A study by Joshua Hyman, an assistant professor of public policy and educational leadership at the University of Connecticut, found that if low-income students are not required to pay a fee to take standardized college entrance examinations, college enrollment rates will rise.
Dr. Hyman looked at data from the state of Michigan where eleventh grade students are required to take the ACT and do so at state expense. He then compared the change in the rate of students going to college before and after implementation of the policy. Dr. Hyman found that the free standardized testing policy results in a one percent increase in four-year college enrollment rates for low-income students.
The data showed that that for every 10 students from low-income families who took a college entrance exam before they were mandatory, there were an additional five students who didn’t take the test but who would score well enough to get into college if they did. “This policy in a sense increased the supply of poor students who are taking these college entrance exams and scoring well by 50 percent,” Dr. Hyman says. “I found that to be a pretty surprising result – that there are a lot of disadvantaged students out there who would do well on these tests but just aren’t taking them. “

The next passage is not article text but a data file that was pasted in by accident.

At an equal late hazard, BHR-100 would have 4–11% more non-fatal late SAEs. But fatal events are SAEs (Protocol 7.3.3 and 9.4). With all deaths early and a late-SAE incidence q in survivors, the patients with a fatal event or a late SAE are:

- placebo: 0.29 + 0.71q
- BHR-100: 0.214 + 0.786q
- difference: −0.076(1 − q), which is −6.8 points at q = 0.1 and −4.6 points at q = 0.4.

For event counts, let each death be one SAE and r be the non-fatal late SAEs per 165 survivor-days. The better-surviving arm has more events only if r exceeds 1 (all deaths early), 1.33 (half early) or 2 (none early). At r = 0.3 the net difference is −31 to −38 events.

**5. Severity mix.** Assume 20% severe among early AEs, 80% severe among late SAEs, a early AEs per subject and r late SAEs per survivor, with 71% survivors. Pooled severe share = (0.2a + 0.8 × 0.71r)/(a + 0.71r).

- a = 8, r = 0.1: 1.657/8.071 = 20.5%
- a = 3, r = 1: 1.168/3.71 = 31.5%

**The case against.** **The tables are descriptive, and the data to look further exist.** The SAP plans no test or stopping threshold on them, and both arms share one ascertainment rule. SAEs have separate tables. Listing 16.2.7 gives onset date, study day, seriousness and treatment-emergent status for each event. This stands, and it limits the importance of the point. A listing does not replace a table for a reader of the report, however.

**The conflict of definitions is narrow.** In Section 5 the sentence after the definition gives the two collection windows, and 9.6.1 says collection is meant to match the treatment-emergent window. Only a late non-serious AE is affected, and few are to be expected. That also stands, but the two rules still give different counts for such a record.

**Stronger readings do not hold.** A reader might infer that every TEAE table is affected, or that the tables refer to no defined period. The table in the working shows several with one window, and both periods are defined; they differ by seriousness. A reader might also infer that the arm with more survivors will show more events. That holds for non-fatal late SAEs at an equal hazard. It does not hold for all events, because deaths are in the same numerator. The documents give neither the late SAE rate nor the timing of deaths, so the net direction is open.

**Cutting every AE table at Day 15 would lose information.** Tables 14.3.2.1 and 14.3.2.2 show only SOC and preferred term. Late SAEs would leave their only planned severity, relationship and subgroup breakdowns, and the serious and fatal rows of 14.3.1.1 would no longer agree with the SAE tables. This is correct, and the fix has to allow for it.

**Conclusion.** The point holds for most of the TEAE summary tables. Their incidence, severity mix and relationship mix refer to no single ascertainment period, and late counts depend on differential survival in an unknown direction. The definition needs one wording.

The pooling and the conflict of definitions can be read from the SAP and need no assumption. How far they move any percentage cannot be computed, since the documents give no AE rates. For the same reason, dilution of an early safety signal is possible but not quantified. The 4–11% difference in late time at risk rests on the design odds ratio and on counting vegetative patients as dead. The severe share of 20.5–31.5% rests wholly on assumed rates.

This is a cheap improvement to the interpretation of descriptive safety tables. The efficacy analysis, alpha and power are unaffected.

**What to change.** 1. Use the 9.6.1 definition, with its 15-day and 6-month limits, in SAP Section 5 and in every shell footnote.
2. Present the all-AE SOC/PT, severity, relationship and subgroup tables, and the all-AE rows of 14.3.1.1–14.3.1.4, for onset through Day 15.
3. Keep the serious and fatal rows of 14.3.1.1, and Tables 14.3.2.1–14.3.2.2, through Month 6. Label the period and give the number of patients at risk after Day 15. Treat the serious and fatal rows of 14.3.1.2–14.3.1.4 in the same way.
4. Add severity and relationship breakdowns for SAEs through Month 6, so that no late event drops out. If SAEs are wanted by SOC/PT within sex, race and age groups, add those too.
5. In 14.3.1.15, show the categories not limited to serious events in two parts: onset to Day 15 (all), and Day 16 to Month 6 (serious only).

The increase may not seem significant, but it means that in states that have mandatory college entrance examination policies thousands of more low-income students – many of whom are African Americans – will enroll in four-year colleges each year.
The study, “ACT for All: The Effect of Mandatory College Entrance Exams on Postsecondary Attainment and Choice,” was published in the journal Education Finance and Policy. It may be accessed here.